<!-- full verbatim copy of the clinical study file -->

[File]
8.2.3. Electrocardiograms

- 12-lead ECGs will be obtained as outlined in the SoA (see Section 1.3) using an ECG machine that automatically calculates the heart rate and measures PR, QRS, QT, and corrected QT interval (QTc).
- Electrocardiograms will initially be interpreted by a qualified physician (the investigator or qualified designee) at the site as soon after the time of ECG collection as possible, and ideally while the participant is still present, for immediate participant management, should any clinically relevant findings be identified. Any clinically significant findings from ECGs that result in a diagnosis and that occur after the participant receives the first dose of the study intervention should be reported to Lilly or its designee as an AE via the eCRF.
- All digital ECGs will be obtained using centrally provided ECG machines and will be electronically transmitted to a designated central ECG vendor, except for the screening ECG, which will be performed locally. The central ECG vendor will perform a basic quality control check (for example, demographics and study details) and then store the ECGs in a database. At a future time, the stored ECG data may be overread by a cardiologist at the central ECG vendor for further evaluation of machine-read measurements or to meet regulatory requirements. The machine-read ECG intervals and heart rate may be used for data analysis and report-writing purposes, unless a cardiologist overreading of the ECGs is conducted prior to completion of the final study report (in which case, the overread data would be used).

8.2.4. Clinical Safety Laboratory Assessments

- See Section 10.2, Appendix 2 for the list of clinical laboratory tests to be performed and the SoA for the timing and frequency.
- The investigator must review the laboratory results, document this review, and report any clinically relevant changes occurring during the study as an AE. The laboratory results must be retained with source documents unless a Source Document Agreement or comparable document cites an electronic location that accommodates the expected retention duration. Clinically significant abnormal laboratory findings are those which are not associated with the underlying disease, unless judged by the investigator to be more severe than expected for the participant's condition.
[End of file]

8.2.3. Electrocardiograms

- 12-lead ECGs will be obtained as outlined in the SoA (see Section 1.3) using an ECG machine that automatically calculates the heart rate and measures PR, QRS, QT, and corrected QT interval (QTc).
- Electrocardiograms will initially be interpreted by a qualified physician (the investigator or qualified designee) at the site as soon after the time of ECG collection as possible, and ideally while the participant is still present, for immediate participant management, should any clinically relevant findings be identified. Any clinically significant findings from ECGs that result in a diagnosis and that occur after the participant receives the first dose of the study intervention should be reported to Lilly or its designee as an AE via the eCRF.
- All digital ECGs will be obtained using centrally provided ECG machines and will be electronically transmitted to a designated central ECG vendor, except for the screening ECG, which will be performed locally. The central ECG vendor will perform a basic quality control check (for example, demographics and study details) and then store the ECGs in a database. At a future time, the stored ECG data may be overread by a cardiologist at the central ECG vendor for further evaluation of machine-read measurements or to meet regulatory requirements. The machine-read ECG intervals and heart rate may be used for data analysis and report-writing purposes, unless a cardiologist overreading of the ECGs is conducted prior to completion of the final study report (in which case, the overread data would be used).

8.2.4. Clinical Safety Laboratory Assessments

- See Section 10.2, Appendix 2 for the list of clinical laboratory tests to be performed and the SoA for the timing and frequency.
- The investigator must review the laboratory results, document this review, and report any clinically relevant changes occurring during the study as an AE. The laboratory results must be retained with source documents unless a Source Document Agreement or comparable document cites an electronic location that accommodates the expected retention duration. Clinically significant abnormal laboratory findings are those which are not associated with the underlying disease, unless judged by the investigator to be more severe than expected for the participant's condition.